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Mindfulness practices are spreading across western societies, prompting widespread interest as well as challenges from Buddhists and critics. Behind these discussions is the question: can mindfulness be a force for change in society, and if so, what are the risks for Buddhism and for society?
Vishvapani is very involved in these discussions in the UK. He teaches mindfulness in Cardiff, is the Wales Director of The Mindfulness Initiative (an advocacy group that promotes mindfulness to policy makers) and is a leader in taking mindfulness into the Criminal Justice system. Over the last year he’s been engaging in these debates across the UK. He writes of his recent endeavours in this area:-
“How The Light Gets In is a ‘Festival of Philosophy and Ideas’ that runs concurrently with the Literary Festival in Hay-on-Wye in the Welsh Borders. For two days in May 2018 I mingled with the thinkers and participated in several events themed around mindfulness.
The debate, At One With Ourselves, pitted me as an advocate of mindfulness practice against Miguel Farias, a psychologist and author of The Buddha Pill: Can Meditation Change You? who thinks its benefits have been overstated, while Sociology Professor Linda Woodhead commented on the discussion from a non-aligned perspective.
Miguel challenges the claim that mindfulness and meditation are a risk-free panacea (not claims I would make) and believes it shortchanges Buddhism. My own view is that, while there’s much more to mindfulness than the popular version, and more to the Dharma than mindfulness, the mindfulness practice I see in the UK is effective, helpful, and usually taught with care and integrity. For many people it opens a doorway to a different seeing their lives in a new way, in the light of the Dharma.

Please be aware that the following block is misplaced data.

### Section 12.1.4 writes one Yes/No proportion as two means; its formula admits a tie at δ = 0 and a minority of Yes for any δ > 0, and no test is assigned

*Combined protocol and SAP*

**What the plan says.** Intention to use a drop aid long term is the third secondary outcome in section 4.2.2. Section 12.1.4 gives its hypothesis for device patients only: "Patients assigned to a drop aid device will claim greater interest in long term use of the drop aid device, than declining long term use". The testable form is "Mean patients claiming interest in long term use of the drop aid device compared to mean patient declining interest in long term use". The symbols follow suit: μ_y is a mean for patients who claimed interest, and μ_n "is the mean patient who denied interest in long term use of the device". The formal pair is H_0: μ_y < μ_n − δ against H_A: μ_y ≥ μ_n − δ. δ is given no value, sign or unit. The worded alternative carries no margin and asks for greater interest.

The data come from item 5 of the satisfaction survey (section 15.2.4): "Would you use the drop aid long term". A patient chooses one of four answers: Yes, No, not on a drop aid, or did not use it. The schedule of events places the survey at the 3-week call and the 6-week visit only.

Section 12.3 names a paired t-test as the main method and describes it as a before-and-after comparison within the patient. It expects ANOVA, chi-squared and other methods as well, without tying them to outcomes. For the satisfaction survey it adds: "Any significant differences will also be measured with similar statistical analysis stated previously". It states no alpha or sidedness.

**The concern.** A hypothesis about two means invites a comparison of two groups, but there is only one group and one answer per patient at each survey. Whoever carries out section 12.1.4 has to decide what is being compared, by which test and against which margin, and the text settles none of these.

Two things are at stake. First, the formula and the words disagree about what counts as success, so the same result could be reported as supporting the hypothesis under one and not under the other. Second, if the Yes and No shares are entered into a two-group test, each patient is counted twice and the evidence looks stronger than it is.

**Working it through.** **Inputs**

Watch the debate here
In my talk, Morality and Mindfulness, I connected mindfulness practices with Buddhist ethics, especially the notion of skilful and unskilful - familiar territory for most Buddhists, but language that is lacking from popular versions of mindfulness. I said that in a Buddhist context values derive from understanding the mind itself in a certain way, and seeing how skilfulness and unskillfulness work in our experience.
I was very struck by the level of interest in mindfulness at the Festival. 150 people attended the debate and more were turned away, while my talk and a ‘Philosophical Dinner with Vishvapani’ were full to capacity. It seems that many people who are interested in philosophy are also meditators and the Festival was a rare opportunity to talk Dharma in a non-Buddhist setting.
Mindfulness and Interfaith at Winchester Cathedral
There is growing interest in mindfulness among Christians and in November I gave the annual Winchester Cathedral Lovell Interfaith lecture, which this year was hosted by Winchester University. I was asked to speak about mindfulness again, and my theme was ‘Mindfulness and Spirituality’. I suggested that mindfulness is never wholly ‘secular’ if that implies being an opposite to not just ‘religious’ but also ‘sacred’ and ‘spiritual’. I think that mindfulness is potentially an important meeting ground between Christians and Buddhists and, after I spoke, Brian Draper (a Christian contributor to BBC’s ‘Thought for the Day’ radio programme) responded.
Listen to ‘Mindfulness and Spirituality’ on Free Buddhist Audio
Mindfulness and Public Discourse at School of Oriental and African Studies
I’ve been involved in The Mindfulness Initiative since 2015, when I worked with others to produce Mindful Nation UK, a report by the Mindfulness All Party Parliamentary Group. Since then work has continued, exploring what it means to bring mindfulness practice into society on a large scale and with the support of policymakers.
Over 100 people attended a seminar on Mindfulness in Public Discourse at the School of Oriental and African Studies (SOAS) in Central London. There were talks by a range of speakers from The Mindfulness Initiative and I chaired a Panel Discussion at the end of the day. Until now the strongest element of the UK mindfulness world has been Mindfulness Based Cognitive Therapy (MBCT) and this has prompted a ‘therapeutic’ view of mindfulness as something that can be offered to individuals who are stressed, depressed or anxious. What’s emerging is a more ‘social’ perspective that’s concerned with bringing these practices into communities, taking account of issues such as race and poverty. “
Video of all the sessions, including the panel discussion
Follow Vishvapani’s writing and broadcasts on his ‘Wise Attention’ blog.